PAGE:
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SIDS

Managing Oil Price Volatility: Bringing Latin America’s Lessons to the Pacific

Nicholas Keyes's picture

Pacific IslandsIt is well understood that climate change poses specific dangers for small island developing states. Less commented on is another threat: the vulnerability of these states to the repercussions of energy insecurity.  

Pacific islands are some of the most vulnerable.  Spread out over a huge expanse of ocean, pooling power among countries is not the option that it is for other regions.  Lacking fossil fuel resources, many of these states are forced to import oil products over long distances.  When prices spike, these countries are among the hardest hit.  

Global oil prices have now been volatile for ten years, compared with historical trends, with sharp volatility characterizing the markets since late 2007.  During this period, the World Bank has been engaged with developing countries to help them manage and mitigate this volatility so that it does not hamper the development or extension of energy services to poor communities.

Small Island States Set Ambitious Energy Agenda for Rio+20

Vivien Foster's picture

Photo Credit: Wikimedia Commons, Lee Siebert (Smithsonian Institution) Freshwater Lake (L'Etang) lies in the moat between Micotrin lava dome and the eastern wall of the Wotten Waven caldera, partially visible in the background. The 7 x 4.5 x wide caldera is elongated in an SW-NE direction, and it extends on the SW to near the capital city of Roseau. The two coalesced lava domes of Micotrin straddle the NE rim of the caldera. Strong geothermal activity persists in the caldera, the most prominent of which lies near the village of Wotten Waven along the River Blanc and contains numerous bubbling pools and fumaroles.The Small Island Developing States, or SIDS, include 52 countries spanning the Caribbean, Atlantic, Indian and Pacific Oceans, as well as the South China and Mediterranean Seas. They range from low-income countries such as Haiti to high-income countries like Barbados and Singapore.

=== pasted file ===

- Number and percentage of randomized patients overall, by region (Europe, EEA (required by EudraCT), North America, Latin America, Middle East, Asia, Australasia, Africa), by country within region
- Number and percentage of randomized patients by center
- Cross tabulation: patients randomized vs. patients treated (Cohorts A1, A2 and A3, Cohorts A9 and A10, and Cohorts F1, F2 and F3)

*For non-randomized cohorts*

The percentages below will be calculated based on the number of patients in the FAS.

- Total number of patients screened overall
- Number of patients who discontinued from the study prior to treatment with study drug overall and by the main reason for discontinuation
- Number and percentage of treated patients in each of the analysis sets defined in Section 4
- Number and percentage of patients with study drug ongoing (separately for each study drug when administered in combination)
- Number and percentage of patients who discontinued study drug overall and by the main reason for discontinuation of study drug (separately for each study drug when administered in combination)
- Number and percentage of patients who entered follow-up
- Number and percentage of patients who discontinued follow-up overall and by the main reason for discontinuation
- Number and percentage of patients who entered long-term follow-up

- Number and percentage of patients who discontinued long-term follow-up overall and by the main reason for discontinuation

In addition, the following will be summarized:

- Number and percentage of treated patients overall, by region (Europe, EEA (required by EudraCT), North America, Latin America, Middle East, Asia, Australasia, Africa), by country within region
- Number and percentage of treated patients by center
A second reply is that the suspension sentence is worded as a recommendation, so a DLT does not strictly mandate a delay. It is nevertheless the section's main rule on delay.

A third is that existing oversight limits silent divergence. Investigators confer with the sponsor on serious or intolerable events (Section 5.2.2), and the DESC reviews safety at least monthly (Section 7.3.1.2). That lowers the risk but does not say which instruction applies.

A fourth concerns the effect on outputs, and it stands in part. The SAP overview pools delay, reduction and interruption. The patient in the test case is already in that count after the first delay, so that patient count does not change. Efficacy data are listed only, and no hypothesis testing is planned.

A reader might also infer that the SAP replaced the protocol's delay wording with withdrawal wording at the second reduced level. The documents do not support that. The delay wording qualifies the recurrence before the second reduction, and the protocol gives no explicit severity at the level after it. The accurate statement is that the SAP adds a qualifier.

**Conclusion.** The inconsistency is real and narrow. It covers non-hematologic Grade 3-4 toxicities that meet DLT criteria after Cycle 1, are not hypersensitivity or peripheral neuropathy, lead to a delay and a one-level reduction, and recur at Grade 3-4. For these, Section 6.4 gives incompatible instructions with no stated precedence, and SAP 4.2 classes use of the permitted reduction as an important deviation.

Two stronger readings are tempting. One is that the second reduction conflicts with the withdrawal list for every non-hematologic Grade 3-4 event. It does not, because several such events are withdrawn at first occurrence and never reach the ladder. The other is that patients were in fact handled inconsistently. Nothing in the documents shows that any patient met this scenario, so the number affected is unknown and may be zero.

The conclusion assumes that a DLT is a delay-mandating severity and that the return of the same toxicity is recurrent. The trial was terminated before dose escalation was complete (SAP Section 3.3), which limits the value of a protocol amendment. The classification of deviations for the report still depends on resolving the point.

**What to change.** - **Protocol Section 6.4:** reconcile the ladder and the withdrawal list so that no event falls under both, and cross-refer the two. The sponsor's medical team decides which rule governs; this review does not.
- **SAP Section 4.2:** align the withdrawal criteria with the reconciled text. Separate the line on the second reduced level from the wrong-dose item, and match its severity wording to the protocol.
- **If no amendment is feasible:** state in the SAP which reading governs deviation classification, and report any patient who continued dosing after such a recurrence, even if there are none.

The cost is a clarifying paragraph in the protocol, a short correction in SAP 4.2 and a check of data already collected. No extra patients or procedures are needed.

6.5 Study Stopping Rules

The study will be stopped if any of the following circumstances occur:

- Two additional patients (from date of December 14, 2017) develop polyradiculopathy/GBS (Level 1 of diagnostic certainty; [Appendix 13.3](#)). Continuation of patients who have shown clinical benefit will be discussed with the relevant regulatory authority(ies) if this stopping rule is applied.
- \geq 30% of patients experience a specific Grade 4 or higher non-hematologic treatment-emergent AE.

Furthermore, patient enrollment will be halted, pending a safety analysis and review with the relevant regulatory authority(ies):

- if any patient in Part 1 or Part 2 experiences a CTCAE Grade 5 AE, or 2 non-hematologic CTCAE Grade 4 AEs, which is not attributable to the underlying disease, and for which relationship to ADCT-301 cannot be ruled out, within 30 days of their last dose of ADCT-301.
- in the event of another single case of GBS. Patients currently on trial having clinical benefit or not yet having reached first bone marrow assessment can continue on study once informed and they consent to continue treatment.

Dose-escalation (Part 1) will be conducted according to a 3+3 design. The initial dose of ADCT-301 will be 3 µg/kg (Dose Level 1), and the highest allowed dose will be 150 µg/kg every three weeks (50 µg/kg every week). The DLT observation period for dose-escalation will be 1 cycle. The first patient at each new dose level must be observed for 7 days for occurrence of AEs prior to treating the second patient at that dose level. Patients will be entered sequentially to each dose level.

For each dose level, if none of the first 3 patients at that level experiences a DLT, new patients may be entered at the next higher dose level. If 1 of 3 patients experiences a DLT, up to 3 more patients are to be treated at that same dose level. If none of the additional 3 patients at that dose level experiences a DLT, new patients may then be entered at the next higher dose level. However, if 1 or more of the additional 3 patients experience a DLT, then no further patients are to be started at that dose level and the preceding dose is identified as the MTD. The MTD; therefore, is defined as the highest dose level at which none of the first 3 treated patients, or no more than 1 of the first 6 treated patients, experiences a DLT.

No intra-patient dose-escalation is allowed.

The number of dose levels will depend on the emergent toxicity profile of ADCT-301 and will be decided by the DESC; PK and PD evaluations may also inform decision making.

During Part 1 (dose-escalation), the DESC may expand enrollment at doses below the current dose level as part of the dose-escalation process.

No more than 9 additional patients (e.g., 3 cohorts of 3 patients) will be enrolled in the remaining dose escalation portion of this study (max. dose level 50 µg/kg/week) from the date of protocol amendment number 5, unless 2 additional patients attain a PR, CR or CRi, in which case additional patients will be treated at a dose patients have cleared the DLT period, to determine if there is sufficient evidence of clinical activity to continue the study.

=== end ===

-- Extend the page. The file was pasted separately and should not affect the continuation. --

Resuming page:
Despite their diversity, many of them have a challenge and irony in common.  Being small, often remotely-located,  and usually without domestic fossil fuel reserves, these countries rely on imported fossil fuels for their energy, and bear the brunt of high and volatile  oil prices.  The irony is that many of these same islands have abundant renewable energy resources, including wind, solar, hydro and geothermal. And many are at sea-level, vulnerable to sea-level rise provoked by climate change, and highly-sensitized to the urgency of making a transition to a greener economy—a transition that would reduce their exposure to petroleum price shocks and hikes.